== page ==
In Man Is by Nature a Political Animal , Peter K. Hatemi and Rose McDermott bring together a diverse group of contributors to examine the ways in which evolutionary theory and biological research are increasingly informing analyses of political behavior. Focusing on the theoretical, methodological, and empirical frameworks of a variety of biological approaches to political attitudes and preferences, the authors consider a wide range of topics, including the comparative basis of political behavior, the utility of formal modeling informed by evolutionary theory, the genetic bases of attitudes and behaviors, psychophysiological methods and research, and the wealth of insight generated by recent research on the human brain. Through this approach, the book reveals the biological bases of many previously unexplained variances within the extant models of political behavior. The diversity of methods discussed and variety of issues examined here will make this book of great interest to students and scholars seeking a comprehensive overview of this emerging approach to the study of politics and behavior.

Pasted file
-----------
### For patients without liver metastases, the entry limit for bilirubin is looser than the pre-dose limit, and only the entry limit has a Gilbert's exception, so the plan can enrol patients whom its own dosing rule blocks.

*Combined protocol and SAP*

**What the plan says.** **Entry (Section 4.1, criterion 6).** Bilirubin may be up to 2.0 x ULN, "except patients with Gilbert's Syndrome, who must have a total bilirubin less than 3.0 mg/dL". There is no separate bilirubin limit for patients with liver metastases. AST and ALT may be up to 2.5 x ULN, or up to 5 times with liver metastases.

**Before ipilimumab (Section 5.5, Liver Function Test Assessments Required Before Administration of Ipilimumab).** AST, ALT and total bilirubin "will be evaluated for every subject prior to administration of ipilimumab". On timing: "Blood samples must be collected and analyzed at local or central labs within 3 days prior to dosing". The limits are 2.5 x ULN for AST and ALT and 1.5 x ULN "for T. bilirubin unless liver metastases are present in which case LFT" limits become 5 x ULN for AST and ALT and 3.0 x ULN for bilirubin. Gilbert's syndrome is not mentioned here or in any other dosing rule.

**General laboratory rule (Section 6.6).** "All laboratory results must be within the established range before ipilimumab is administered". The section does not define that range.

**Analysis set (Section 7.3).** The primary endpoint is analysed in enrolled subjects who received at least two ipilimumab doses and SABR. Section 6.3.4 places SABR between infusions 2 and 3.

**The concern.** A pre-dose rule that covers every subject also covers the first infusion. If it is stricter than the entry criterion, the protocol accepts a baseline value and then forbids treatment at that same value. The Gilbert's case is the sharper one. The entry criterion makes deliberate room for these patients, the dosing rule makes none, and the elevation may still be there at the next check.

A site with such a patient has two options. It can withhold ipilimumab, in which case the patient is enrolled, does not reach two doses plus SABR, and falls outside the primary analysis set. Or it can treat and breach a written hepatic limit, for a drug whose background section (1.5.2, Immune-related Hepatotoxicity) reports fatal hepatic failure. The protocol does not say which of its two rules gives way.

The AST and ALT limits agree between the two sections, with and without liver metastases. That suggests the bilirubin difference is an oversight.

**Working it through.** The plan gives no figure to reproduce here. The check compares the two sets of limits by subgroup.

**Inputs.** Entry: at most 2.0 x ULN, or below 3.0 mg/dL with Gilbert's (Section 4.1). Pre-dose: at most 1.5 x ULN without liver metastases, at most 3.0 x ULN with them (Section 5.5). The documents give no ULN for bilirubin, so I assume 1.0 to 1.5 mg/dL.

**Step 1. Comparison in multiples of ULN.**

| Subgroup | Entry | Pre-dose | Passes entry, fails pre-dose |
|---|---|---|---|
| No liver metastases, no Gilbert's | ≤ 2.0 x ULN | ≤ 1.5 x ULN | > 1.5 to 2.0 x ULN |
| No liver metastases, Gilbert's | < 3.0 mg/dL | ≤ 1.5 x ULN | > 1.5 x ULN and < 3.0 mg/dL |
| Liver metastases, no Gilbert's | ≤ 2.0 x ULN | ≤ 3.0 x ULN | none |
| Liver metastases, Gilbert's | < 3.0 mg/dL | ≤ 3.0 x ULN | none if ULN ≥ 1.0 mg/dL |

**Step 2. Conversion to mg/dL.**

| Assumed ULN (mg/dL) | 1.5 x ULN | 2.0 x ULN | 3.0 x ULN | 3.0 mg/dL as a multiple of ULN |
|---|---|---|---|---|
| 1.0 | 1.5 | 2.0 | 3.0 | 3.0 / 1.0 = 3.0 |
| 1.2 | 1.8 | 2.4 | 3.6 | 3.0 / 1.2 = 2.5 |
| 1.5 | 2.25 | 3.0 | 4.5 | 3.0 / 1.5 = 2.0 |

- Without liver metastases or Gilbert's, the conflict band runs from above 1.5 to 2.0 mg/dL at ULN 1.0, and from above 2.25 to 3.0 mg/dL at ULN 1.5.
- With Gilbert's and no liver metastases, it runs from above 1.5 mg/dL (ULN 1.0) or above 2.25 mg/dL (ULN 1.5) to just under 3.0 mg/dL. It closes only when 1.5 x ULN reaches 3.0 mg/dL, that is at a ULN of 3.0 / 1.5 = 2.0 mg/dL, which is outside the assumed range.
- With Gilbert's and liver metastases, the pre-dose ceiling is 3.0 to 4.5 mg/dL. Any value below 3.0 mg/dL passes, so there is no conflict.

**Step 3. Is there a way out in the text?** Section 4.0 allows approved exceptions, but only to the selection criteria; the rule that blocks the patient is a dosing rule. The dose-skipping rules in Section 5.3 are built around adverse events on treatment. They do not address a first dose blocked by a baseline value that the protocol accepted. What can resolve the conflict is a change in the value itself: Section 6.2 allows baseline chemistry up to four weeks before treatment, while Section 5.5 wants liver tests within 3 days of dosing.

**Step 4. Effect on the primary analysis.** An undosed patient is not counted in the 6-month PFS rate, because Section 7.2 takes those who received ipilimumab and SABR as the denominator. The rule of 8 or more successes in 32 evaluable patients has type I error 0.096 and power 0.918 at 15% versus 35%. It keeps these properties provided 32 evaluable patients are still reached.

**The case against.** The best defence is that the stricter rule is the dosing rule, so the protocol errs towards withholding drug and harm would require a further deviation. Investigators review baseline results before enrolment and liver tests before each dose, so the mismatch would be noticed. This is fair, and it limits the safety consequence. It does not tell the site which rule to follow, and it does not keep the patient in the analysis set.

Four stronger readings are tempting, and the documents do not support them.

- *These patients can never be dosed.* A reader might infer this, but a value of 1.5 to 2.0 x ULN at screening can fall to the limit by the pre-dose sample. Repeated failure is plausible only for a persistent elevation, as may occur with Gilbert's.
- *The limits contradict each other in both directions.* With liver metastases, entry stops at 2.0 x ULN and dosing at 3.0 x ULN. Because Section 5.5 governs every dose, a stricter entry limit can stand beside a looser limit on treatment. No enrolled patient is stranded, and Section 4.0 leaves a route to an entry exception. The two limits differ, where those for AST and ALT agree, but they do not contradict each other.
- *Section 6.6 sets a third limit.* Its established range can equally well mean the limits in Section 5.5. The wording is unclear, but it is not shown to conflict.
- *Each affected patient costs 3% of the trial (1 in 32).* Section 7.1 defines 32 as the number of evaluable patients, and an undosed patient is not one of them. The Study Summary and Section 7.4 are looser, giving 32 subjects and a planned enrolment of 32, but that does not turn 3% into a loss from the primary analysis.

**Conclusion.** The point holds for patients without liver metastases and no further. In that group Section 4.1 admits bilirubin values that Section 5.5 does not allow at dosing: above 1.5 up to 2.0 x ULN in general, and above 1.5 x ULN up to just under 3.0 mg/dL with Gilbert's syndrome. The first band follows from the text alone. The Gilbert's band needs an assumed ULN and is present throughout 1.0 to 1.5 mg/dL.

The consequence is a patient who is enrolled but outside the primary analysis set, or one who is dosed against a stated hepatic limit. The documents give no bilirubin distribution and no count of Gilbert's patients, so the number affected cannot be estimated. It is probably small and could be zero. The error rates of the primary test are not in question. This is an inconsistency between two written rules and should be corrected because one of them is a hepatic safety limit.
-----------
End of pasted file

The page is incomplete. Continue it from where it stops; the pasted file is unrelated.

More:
Peter K. Hatemi is a research fellow at the United States Studies Centre at the University of Sydney and the Virginia Institute for Psychiatric and Behavioral Genetics. Rose McDermott is professor of political science at Brown University and the Katherine Hampson Bessell Fellow in Political Science at the Radcliffe Institute for Advanced Study at Harvard University. She is the author of numerous books, including Presidential Leadership, Illness, and Decision Making.